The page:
Last week, a 26-year-old Indian woman in the capital, Delhi, alleged that an Uber driver raped her and threatened to kill her if she told the police. The incident has rightfully angered many people in India, but city officials have gone so far as to ban Uber outright. That won't improve safety for the city's taxi-takers. In fact, it will probably make it worse.
The details of the alleged rape are unnerving. The woman fell asleep during her ride and woke up in an isolated part of the city. There, she says, she was raped and beaten by 32-year-old driver Shiv Kumar Yadav. The woman claims that he threatened to rape her with iron bars if she cried out.
Delhi officials are upset at Uber because Yadav had been arrested, though not convicted, of rape three years earlier. They want Uber to run in-depth background checks on all its drivers, as it does for drivers in the United States, before allowing the company to operate in Delhi. But this is easier said than done, for two reasons. First, it’s not clear that India has the technological infrastructure to run those background checks. Uber CEO Travis Kalanick said that the company would work with government officials to create a background check system "currently absent in their commercial transportation licensing programmes." Uber, in other words, intends to help the government create a system. Second, criminals may be able to bypass those checks. Yadav, for instance, reportedly presented a “character certificate” to Uber that was supposedly from the Delhi police department. Delhi’s police chief has said that the certificate is a forgery. But if it’s that easy to create a fake certificate from the police, then the police also deserve some blame.
At Vox, Amanda Taub argues that Uber failed its customers. “Regardless of whether the failure was Uber's or the police department's, however, the result was the same: a system that failed to reveal Yadav's full history, and enabled him to drive for Uber,” she writes. That’s true, but the implications of it matter. If the fault lies with the police department, then the solution must come from better policing policies—something that India has struggled with for years. But if Uber is to blame, then the company must implement new policies immediately to make sure this failure doesn’t happen again. It’s not clear who exactly is at fault here—in all likelihood, both Uber and the Delhi police force deserve blame. But it’s worth examining the potential benefits a service like Uber offers Indians, regardless of this incident.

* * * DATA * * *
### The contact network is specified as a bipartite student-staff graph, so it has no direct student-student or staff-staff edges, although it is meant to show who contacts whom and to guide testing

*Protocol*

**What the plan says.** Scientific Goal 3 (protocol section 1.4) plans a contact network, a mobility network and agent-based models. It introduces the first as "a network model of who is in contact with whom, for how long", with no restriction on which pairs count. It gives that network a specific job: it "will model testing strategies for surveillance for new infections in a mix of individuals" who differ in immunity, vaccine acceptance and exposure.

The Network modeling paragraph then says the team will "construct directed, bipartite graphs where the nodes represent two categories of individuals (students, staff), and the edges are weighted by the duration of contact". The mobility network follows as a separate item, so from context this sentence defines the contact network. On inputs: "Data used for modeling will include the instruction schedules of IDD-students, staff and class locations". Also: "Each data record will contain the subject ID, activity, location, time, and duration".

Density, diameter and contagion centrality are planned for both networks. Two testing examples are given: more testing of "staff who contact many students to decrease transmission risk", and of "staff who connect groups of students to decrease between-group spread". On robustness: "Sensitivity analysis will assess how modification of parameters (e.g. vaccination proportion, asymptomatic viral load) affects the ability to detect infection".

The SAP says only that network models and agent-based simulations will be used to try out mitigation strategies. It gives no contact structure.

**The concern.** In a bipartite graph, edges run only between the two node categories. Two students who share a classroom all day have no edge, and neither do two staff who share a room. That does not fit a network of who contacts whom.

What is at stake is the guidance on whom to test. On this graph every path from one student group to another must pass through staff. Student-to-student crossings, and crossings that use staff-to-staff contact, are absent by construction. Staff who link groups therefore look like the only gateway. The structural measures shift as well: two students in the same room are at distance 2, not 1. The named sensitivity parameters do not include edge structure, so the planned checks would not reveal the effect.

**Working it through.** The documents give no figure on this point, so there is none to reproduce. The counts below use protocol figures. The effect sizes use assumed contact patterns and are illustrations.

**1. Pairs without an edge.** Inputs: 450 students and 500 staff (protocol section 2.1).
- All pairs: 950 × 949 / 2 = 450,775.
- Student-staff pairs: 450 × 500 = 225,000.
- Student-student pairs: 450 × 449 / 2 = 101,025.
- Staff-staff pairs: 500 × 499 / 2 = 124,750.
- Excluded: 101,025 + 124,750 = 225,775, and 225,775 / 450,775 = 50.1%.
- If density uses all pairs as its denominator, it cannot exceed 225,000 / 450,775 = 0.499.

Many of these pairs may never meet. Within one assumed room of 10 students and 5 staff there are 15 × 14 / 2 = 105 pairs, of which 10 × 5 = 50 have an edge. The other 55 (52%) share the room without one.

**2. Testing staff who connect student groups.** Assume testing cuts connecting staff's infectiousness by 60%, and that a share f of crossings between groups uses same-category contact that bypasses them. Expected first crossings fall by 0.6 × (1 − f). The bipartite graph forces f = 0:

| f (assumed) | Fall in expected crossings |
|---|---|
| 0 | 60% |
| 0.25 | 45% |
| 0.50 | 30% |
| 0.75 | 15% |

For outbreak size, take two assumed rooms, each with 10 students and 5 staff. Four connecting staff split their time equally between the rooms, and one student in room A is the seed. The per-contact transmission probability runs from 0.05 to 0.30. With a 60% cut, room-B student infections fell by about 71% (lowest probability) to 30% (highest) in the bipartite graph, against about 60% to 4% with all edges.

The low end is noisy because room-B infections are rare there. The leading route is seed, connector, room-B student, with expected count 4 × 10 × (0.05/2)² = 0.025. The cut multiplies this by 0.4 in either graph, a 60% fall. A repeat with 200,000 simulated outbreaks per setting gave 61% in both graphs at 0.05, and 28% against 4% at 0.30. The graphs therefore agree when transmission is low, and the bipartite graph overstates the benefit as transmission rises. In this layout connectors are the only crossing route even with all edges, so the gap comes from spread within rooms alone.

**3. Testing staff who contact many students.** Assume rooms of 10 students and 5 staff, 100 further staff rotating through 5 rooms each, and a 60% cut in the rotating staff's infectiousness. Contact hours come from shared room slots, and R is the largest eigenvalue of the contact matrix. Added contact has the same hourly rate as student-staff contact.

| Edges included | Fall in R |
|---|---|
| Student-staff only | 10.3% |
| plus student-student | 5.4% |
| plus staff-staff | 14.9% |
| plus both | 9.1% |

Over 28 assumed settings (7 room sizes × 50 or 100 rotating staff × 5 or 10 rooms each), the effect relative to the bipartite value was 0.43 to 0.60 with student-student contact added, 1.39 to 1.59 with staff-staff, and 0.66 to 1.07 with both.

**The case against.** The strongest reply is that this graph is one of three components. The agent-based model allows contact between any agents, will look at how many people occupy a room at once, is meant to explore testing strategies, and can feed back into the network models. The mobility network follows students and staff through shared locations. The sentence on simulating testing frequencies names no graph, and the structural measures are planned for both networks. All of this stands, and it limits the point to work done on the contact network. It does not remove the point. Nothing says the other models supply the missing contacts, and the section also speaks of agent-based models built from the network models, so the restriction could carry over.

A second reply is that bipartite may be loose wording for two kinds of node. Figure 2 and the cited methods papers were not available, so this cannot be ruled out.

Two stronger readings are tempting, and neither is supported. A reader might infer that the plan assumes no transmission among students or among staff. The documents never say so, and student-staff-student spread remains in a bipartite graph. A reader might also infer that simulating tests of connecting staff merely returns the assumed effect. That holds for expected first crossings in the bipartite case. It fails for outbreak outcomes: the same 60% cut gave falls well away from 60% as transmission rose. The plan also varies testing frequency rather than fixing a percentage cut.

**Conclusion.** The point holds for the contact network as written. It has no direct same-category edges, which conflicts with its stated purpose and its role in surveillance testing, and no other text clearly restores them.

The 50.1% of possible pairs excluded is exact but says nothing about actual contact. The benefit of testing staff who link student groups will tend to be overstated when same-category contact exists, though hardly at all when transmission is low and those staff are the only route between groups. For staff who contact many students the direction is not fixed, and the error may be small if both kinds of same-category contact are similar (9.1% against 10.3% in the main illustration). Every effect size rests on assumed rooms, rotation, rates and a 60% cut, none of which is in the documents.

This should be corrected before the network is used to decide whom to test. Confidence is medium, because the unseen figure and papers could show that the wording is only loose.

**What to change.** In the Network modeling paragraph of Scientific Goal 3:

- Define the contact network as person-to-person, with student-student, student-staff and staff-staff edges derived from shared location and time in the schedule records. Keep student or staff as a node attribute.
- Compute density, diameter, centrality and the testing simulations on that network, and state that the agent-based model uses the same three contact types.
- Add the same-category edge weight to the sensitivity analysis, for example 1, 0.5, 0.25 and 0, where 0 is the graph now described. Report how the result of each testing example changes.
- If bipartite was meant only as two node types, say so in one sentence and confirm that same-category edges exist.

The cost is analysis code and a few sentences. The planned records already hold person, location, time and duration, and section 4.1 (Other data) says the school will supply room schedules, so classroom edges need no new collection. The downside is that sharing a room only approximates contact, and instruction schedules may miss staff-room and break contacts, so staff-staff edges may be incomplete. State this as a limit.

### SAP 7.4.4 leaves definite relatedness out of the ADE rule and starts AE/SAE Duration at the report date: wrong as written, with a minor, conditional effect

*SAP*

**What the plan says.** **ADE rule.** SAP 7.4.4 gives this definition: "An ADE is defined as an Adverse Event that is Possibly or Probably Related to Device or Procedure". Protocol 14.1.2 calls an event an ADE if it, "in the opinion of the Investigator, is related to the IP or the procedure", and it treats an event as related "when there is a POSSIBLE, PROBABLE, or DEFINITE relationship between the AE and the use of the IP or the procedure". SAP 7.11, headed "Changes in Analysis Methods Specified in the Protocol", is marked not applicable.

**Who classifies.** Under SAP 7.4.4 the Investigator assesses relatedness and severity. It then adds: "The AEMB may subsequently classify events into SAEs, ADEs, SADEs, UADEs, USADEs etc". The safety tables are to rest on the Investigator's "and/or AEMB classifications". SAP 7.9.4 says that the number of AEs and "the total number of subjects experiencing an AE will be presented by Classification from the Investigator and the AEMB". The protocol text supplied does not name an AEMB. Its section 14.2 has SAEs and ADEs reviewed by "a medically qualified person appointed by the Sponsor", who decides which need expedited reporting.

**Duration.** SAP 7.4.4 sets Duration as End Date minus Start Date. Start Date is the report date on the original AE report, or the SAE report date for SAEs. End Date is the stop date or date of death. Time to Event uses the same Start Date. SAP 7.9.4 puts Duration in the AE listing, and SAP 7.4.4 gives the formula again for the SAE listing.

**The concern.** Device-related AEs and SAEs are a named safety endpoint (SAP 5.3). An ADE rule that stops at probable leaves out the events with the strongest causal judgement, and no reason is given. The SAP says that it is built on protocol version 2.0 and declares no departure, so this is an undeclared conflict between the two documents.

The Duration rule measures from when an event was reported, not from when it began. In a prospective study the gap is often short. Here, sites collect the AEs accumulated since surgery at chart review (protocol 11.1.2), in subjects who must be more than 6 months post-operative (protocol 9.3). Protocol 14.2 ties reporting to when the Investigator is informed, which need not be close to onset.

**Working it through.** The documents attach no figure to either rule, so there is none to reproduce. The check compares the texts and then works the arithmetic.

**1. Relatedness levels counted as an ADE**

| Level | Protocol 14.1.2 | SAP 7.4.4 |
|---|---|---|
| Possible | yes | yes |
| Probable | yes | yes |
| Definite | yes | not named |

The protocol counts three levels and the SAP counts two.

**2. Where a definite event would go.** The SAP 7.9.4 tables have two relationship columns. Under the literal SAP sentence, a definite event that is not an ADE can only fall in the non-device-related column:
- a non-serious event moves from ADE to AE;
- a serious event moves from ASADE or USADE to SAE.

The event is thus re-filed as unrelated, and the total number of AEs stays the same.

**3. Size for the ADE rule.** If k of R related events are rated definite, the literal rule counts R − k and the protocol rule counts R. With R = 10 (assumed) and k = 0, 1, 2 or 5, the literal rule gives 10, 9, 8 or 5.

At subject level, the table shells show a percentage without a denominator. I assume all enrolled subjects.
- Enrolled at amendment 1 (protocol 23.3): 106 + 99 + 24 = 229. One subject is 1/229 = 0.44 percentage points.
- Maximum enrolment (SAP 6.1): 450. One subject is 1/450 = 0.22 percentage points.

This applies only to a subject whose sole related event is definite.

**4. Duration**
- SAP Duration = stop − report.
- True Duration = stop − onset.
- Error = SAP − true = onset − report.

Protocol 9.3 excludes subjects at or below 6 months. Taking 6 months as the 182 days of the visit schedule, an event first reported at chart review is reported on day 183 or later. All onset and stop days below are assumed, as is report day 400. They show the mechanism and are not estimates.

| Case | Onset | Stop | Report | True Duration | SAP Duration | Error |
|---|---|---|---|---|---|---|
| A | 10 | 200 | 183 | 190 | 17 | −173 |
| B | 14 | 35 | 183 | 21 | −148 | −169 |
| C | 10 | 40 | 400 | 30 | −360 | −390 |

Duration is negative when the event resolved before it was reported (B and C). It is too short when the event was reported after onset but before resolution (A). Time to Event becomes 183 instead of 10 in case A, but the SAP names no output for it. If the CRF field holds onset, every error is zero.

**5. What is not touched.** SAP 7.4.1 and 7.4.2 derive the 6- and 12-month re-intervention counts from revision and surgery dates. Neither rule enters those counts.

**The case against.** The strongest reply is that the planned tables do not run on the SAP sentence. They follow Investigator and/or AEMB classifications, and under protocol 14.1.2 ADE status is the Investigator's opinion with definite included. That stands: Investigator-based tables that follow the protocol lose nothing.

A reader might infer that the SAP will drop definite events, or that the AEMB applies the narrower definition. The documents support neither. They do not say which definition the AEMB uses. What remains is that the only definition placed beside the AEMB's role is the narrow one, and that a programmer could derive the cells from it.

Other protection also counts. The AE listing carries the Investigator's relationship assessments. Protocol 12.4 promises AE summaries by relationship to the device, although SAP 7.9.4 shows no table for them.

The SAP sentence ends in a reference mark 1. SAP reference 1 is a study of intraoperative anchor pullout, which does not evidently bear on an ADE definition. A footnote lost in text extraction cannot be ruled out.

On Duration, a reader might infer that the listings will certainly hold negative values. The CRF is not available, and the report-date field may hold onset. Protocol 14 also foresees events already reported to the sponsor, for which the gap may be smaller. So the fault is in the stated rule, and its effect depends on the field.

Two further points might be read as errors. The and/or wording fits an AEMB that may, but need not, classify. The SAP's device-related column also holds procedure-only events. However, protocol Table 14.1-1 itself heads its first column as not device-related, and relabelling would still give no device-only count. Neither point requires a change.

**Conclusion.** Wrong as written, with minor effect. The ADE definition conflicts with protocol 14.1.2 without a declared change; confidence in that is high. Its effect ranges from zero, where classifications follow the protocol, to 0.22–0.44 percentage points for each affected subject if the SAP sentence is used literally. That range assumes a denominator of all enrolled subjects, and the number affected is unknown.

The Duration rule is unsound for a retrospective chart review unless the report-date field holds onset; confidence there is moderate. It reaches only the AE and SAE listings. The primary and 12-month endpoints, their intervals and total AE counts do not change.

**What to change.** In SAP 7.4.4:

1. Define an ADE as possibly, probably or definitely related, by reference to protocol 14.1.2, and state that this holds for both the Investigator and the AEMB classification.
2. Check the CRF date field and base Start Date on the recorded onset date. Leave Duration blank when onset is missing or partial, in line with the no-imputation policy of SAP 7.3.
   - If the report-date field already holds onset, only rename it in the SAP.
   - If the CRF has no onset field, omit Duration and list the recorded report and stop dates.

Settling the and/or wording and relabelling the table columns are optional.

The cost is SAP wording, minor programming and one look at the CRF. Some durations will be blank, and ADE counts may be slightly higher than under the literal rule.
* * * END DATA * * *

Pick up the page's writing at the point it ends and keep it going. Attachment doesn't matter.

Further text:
As Taub explains further in her piece, travelling around India is dangerous, whether via taxi, bus or rickshaw. “Given the choice between taking all of that advice and never leaving my apartment, versus selectively ignoring it and getting on with my day, I chose the latter,” she writes of her time in India. “But finding safe and reliable transportation where and when I needed it was still always a challenge.” Uber offers a new transportation option that offers users at least some ability to hold their drivers accountable for their actions. That doesn’t mean it’s a cure-all. In many cases, Uber’s ability to ensure the safety of its user will rely on the infrastructure already in place. Ultimately, improving that infrastructure is up to the local communities and officials, not Uber.
That doesn’t mean Uber is blameless, but their cars offer one of the safest traveling experiences in India. At least the company has a background check system to speak of, and users have the ability to rate their drivers. With other transportation options—rickshaws or local taxis, for instance—that isn’t necessarily the case. Uber's not perfect, but it's an improvement. This brutal incident doesn’t change that.